Objetivo. Determinar el nivel de implicación de las enfermeras clínicas acreditadas por la Universitat Jaume I (España) como tutoras de prácticas (enfermeras de referencia) en la evaluación de competencias de los estudiantes de enfermería. Metodología.Estudio de corte transversal, en el que se analizaron las “Guías de Evaluación de Prácticas Clínicas” reportadas por 41 enfermeras de referencia (n=55). Se definieron tres criterios de calidad de la cumplimentación: que tenga información al menos del 80% de los datos requeridos, presencia de la firma y calificación final en el lugar adecuado. También se realizó la verificación de las actividades de aprendizaje. La recogida de datos se hizo de forma concurrente por las enfermeras de referencia y el profesorado de las asignaturas en las evaluaciones formativas del periodo de prácticas clínicas tuteladas de la materia “Cuidados de enfermería en procesos asistenciales” de marzo a junio de 2013. Resultados. El 63% de las Guías de Evaluación de Prácticas Clínicas se entregan cumplimentadas correctamente, sin alcanzar el umbral de calidad establecido (80%). La ausencia de la firma es el principal criterio de cumplimentación incorrecta (21%). De las 30 actividades de aprendizaje evaluadas en las guías, puede afirmarse que nueve de ellas no alcanzan el estándar de verificación establecido (80%), de forma que no puede asegurarse que estas actividades hayan sido realizadas por los alumnos y evaluadas por las Enfermeras tutoras a lo largo del periodo de prácticas clínicas. Conclusión. El nivel de implicación de las enfermeras de referencia debe mejorarse y para esto es necesario desarrollar estrategias que fomenten su implicación mediante la colaboración y la formación.
Palabras clave: estudiantes de enfermería; educación en enfermería; tutores; prácticas clínicas.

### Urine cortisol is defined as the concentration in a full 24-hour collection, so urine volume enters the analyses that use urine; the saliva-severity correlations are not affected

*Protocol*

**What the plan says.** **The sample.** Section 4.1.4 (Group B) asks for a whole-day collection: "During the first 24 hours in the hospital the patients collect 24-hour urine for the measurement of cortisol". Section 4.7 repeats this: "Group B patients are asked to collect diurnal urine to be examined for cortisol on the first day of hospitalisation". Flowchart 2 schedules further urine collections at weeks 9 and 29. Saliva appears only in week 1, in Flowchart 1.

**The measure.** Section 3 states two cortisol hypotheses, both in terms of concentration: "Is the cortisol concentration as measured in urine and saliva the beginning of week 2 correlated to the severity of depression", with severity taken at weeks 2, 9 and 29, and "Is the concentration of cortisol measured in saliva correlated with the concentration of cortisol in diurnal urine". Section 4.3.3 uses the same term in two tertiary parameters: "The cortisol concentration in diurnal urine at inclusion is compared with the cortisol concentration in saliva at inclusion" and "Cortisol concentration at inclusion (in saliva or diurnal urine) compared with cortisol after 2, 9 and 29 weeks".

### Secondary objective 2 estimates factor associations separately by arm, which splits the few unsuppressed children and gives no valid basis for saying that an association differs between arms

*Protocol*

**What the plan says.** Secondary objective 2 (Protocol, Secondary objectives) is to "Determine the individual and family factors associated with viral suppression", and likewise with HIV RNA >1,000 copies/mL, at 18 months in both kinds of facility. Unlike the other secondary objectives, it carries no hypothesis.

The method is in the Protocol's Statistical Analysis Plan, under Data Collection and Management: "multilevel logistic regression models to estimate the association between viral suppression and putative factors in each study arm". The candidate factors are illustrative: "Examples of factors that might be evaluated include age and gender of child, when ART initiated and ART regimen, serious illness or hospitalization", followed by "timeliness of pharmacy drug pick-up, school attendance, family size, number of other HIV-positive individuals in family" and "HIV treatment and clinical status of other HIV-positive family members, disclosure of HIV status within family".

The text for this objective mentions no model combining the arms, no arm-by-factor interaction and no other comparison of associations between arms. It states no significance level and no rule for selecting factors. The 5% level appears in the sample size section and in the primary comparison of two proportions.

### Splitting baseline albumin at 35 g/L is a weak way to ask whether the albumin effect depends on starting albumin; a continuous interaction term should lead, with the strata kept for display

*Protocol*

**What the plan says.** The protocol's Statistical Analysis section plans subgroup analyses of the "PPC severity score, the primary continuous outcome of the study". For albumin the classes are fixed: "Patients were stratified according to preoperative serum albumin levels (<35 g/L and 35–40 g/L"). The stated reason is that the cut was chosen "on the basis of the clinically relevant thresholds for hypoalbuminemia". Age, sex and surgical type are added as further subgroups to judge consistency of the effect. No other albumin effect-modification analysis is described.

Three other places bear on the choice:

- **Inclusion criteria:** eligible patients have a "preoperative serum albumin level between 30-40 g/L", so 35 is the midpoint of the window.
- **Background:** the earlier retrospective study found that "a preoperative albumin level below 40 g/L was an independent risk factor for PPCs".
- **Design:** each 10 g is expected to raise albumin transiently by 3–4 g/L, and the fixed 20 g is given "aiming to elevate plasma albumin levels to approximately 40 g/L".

Objetivo. Identificar o nível de envolvimento das enfermeiras clínicas credenciadas pela Universitat Jaume I (Espanha) como tutoras de práticas (enfermeiras de referência) na avaliação de competências dos estudantes de enfermagem. Metodologia. Estudo de corte transversal, no que se analisaram as “Guia de Avaliação de Práticas Clínicas” reportadas por 41 enfermeiras de referência (n=55). Definiram-se quatro critérios de qualidade do preenchimento: que tenha informação pelo menos de 80% dos dados requeridos, presença da assinatura e qualificação final no lugar adequado. Também se realizou a verificação das atividades de aprendizagem. A recolhida de dados se realizou de forma concorrente pelas enfermeiras de referência e o professorado das matérias nas avaliações formativas do período de práticas clínicas tuteladas da matéria “Cuidados de enfermagem em processos assistenciais” de Março a Junho de 2013. Resultados. 63% das Guias de Avaliação se entregam preenchidas corretamente, sem atingir o umbral de qualidade estabelecido (80%). A ausência da assinatura é o principal critério de preenchimento incorreta (21%). Das 30 atividades de aprendizagem avaliadas nas guias, pode afirmar-se que nove delas não atingem o padrão de verificação estabelecido (80%), de forma que não pode assegurar-se que estas atividades tenham sido realizadas pelos alunos e avaliadas pelas Enfermeiras tutoras ao longo do período de práticas clínicas. Conclusão. O nível de envolvimento das enfermeiras de referência deve melhorar-se e para isto é necessário desenvolver estratégias que fomentem seu envolvimento através da colaboração e a formação.